The Korea Herald


[News Focus] Moon bent on balancing act between US, China

By Yeo Jun-suk

Published : Nov. 5, 2017 - 15:59

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With US President Donald Trump in Japan and soon to arrive here with the North Korean nuclear and missile threat high on his agenda, it may be of US interest to keep the two -- arguably the US’ closest regional allies -- unified in resolving the standoff with North Korea.

But for President Moon Jae-in, fresh off from a “let’s patch up” deal with China and now bent on performing a balancing act between two great powers, that is not a simple matter.

Washington has long stressed the need for enhanced South Korea-Japan military cooperation to create a stronger defense partnership among the US, South Korea and Japan. A trilateral alliance would not only better counter North Korea, but ease the strain on US defense capabilities in the region, it asserted.

While acknowledging stronger ties with Japan are essential in deterring the North, South Korea has drawn a line in the scope of its military cooperation with Japan: Japan is an important partner, but is not, and will not be, a military ally. 

“I don’t think it is appropriate to develop the cooperation to the level of a (trilateral) military alliance,” President Moon Jae-in said an interview with Singapore’s Channel NewsAsia on Friday. “The cooperation is (specifically) aimed at countering North Korea’s nuclear and missile provocations.”

Moon was said to have struck a stronger tone during his meeting with Trump and Japanese Prime Minister Shinzo Abe at the United Nations in September.

“While the US is our ally, Japan is not,” Moon was quoted as saying by an anonymous senior presidential aide who relayed it to Yonhap News Agency on Sunday. 

US President Donald Trump and Chinese President Xi Jinping. Yonhap US President Donald Trump and Chinese President Xi Jinping. Yonhap

Faced with North Korea’s ever-growing nuclear and missile threat, South Korea, the US and Japan have incrementally increased trilateral defense cooperation, particularly over how to respond to the North’s possible ballistic missile launches.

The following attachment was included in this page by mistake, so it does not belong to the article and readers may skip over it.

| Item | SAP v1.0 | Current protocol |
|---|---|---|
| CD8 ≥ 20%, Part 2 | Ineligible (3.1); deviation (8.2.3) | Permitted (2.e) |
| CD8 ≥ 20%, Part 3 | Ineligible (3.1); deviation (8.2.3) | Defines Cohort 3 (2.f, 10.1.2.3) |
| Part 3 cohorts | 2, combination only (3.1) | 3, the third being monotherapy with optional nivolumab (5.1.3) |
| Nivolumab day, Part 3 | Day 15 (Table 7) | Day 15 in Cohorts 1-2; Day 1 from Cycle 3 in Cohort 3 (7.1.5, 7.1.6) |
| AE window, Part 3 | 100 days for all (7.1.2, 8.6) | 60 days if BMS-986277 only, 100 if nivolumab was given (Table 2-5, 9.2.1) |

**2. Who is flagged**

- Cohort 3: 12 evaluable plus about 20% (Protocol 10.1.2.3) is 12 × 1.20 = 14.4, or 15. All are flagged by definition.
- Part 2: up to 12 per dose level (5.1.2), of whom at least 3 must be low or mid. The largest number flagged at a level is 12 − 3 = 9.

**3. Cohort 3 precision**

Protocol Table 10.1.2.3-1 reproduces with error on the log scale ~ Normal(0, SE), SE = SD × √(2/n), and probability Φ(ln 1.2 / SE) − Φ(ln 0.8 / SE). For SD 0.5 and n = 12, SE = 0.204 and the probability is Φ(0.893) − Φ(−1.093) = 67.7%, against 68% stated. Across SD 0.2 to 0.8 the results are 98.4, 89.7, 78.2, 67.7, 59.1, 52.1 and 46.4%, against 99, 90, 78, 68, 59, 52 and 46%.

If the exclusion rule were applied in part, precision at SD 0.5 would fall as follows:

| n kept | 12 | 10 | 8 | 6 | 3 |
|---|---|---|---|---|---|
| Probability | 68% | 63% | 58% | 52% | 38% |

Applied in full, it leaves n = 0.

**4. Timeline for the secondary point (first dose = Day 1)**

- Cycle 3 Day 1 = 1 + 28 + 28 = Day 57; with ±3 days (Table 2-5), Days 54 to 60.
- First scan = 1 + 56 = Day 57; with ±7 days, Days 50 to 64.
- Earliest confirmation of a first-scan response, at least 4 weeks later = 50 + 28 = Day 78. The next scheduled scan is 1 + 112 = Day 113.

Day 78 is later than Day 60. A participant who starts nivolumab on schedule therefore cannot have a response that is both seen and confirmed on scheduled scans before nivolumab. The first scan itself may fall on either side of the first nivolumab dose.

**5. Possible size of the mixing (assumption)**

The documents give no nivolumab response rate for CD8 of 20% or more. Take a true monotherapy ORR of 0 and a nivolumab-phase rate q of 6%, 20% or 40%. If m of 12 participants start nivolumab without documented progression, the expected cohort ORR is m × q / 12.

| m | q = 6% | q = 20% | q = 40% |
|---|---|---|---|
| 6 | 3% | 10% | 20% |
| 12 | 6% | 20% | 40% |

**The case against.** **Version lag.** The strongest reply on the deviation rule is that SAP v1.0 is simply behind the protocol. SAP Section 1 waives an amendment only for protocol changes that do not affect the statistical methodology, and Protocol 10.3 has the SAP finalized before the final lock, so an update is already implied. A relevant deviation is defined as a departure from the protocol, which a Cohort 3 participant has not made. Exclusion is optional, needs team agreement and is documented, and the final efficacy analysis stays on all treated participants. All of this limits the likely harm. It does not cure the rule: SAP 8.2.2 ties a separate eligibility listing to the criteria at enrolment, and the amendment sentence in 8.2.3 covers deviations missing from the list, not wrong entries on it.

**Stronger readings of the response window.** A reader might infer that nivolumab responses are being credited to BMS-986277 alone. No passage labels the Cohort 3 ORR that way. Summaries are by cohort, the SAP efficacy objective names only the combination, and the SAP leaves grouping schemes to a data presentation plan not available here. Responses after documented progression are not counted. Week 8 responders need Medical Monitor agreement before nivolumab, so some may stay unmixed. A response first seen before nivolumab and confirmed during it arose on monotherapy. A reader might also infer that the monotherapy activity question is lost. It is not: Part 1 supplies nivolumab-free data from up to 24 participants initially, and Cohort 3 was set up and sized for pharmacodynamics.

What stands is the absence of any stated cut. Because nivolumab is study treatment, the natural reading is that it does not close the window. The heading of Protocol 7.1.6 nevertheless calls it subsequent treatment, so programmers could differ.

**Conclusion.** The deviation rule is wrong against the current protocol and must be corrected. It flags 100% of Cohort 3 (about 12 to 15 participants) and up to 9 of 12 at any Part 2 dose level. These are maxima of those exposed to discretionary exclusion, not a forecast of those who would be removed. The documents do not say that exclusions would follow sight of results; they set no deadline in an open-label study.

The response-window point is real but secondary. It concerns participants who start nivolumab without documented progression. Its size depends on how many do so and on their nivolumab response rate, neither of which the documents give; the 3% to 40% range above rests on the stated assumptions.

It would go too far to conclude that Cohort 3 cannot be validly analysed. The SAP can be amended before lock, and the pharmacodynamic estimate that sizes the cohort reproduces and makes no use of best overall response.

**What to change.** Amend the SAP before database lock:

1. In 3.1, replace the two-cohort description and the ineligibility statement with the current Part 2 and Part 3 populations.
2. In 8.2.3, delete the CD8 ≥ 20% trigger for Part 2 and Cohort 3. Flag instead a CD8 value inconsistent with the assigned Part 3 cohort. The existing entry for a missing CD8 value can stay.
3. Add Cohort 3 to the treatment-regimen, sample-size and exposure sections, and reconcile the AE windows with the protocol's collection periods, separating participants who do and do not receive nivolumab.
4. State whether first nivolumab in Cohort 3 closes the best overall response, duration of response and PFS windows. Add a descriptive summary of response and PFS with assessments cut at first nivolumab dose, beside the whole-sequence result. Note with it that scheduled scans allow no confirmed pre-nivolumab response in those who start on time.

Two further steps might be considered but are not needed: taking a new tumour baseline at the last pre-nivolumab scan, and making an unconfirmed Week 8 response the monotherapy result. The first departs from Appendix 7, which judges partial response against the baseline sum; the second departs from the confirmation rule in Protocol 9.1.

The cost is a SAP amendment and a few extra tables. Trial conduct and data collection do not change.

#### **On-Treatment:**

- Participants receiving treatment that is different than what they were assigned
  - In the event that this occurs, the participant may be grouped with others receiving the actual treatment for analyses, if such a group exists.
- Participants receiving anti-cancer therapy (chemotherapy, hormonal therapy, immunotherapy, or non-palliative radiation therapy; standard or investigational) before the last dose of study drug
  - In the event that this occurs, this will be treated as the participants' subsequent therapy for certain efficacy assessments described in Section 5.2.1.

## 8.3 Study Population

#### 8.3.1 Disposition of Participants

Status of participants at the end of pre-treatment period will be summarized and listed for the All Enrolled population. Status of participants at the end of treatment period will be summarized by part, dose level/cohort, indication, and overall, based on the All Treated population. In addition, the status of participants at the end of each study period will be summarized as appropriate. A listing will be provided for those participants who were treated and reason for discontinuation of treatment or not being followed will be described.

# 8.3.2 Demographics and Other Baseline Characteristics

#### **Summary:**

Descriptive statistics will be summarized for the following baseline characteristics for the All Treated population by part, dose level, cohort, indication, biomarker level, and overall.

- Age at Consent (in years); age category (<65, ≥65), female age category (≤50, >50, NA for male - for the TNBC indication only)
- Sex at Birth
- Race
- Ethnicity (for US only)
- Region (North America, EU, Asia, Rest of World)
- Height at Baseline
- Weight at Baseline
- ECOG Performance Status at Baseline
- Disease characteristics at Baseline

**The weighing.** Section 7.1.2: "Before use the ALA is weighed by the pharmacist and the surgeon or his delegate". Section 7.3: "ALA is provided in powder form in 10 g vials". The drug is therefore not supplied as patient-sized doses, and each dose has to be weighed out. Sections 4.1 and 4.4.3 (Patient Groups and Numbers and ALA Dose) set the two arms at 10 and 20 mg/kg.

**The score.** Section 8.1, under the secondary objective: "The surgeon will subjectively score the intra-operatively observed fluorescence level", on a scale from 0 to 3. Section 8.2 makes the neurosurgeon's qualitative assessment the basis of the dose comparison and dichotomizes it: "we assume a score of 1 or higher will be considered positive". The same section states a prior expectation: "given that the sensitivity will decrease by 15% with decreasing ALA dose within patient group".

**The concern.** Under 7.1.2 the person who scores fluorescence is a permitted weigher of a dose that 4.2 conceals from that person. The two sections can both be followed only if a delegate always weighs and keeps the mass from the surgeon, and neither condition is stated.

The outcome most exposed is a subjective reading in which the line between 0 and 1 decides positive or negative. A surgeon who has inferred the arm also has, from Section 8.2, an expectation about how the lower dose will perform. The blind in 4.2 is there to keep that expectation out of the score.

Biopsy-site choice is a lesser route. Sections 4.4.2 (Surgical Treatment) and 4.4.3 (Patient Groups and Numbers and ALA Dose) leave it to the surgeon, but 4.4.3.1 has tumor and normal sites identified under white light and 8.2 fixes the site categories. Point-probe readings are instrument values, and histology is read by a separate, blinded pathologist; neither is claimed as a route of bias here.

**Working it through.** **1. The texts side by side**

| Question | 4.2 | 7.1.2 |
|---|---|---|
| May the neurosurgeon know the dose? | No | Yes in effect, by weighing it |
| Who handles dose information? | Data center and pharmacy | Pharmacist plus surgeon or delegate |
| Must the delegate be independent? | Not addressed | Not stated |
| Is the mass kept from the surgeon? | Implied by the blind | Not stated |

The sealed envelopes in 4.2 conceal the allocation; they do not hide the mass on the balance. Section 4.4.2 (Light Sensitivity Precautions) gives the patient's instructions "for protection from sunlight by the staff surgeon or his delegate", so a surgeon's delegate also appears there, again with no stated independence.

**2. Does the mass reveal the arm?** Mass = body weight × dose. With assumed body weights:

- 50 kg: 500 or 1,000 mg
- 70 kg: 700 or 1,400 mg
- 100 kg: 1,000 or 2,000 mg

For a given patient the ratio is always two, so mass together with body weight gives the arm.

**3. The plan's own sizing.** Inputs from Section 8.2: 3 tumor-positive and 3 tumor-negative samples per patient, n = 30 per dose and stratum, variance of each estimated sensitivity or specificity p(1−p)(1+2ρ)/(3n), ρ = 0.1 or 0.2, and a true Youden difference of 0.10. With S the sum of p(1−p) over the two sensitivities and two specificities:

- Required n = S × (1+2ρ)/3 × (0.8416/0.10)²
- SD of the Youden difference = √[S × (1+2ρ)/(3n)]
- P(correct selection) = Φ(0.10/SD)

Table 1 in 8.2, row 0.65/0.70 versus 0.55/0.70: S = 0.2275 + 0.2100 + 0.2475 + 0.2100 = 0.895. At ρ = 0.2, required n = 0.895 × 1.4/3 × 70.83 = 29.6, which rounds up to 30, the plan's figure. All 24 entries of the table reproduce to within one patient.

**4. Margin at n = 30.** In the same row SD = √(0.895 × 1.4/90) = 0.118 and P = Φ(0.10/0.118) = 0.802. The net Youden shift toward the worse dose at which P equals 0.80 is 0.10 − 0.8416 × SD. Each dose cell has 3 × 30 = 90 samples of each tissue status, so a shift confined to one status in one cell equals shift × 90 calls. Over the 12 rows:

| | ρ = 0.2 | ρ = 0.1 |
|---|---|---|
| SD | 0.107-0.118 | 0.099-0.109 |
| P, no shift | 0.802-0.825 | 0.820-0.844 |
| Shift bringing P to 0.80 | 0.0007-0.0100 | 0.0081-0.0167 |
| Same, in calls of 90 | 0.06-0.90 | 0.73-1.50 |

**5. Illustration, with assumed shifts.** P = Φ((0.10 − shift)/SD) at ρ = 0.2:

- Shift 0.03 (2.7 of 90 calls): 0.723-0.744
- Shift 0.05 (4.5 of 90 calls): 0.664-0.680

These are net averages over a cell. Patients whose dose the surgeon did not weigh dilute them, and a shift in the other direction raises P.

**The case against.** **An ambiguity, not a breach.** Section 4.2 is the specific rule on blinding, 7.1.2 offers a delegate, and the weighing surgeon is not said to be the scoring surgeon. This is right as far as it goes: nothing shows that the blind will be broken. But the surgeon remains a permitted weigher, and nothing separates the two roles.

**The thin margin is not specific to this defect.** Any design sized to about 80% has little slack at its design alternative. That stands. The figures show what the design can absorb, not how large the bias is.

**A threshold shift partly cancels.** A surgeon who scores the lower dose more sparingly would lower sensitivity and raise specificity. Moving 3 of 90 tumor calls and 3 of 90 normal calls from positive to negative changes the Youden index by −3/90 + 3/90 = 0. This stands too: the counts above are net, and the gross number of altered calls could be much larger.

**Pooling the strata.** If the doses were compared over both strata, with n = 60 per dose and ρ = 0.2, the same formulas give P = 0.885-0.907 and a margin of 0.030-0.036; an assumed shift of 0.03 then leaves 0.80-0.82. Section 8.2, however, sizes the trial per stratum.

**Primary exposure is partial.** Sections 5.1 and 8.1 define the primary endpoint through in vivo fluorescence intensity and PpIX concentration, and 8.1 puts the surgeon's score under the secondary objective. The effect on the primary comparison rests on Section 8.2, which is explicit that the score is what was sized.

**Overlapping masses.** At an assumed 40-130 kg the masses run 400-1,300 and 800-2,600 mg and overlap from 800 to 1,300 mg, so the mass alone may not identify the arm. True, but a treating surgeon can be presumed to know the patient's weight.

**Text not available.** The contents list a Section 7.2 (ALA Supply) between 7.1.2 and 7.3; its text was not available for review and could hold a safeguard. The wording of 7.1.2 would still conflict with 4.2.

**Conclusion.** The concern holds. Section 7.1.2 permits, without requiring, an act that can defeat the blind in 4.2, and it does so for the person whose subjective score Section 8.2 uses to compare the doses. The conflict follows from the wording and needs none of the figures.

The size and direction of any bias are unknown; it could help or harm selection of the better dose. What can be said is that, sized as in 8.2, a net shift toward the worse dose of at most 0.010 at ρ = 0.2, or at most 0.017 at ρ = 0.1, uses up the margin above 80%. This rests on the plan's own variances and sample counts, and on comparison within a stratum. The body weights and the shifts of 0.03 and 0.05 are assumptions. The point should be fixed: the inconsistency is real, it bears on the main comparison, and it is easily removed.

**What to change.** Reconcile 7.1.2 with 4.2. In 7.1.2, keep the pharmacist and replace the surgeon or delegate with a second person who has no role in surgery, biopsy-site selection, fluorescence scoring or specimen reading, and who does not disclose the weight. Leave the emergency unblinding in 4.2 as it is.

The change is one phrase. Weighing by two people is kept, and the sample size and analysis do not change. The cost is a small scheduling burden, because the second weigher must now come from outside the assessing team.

Since July last year, the three countries have held a missile warning drill every few months. The exercise has largely focused on having warships detect and track incoming missiles via radar in computer-simulated scenarios.

But there has been an obstacle for improving ties: historical strains dating back to Imperial Japan’s occupation of the Korean Peninsula between 1910 and 1945. South Korea believes Japan has yet to fully atone for its colonial atrocities and worries about its military expansion.

“If Japan uses a nuclear-armed North Korea as an excuse for its military expansion, it would not be appropriate for ASEAN nations as well,” Moon told Channel NewsAsia, referring to the Association of Southeast Asian Nations, whose members also suffered under Imperial Japan.

Moon’s remark appeared to coincide with South Korea’s latest efforts to strike a diplomatic balance between the US and China.

Seoul and Beijing recently mended ties soured by the former’s decision to deploy the US Terminal High Altitude Area Defense anti-missile system, which China claimed is a threat to its own national defense. 

A written agreement on the reinstatement of the bilateral relations last week states that China has “conveyed its positions and concerns” over the issues of the THAAD, a broader US-led global missile defense network and the tripartite military cooperation among the US, Korea and Japan.

It also says that South Korea, in return, has “reiterated its official positions” to China.

The statement raised speculation that Seoul might have made a secret pledge to China on the three issues, because just a day before the deal was announced, Foreign Minister Kang Kyung-hwa told the parliament that the country was not seeking to develop the current defense cooperation with the US and Japan into a military alliance, will not introduce additional THAAD batteries and will not join the US MD network.

Cheong Wa Dae denied the speculation and asserted nothing that could restrict sovereign issues was discussed during the negotiations, but the Trump administration seems to have taken notice of the notion.  

“I don’t think that South Korea would give up its sovereignty in those three areas,” US national security adviser H.R. McMaster told South Korean daily Hankyoreh on Saturday.

The Trump administration has pursued its Asia policy based on the concept of a “free and open Indo-Pacific” region. Having originated with Japanese Prime Minister Abe, the idea calls for the US to bond with Japan and other maritime democracies -- including Australia and India -- to contain a rising China.

At the first Korea-US summit in June, Moon and Trump reaffirmed their commitment to enhance US-Korea-Japan trilateral cooperation. The two leaders also agreed that trilateral security and defense cooperation contributes to enhanced deterrence and defense against North Korea. 

By Yeo Jun-suk (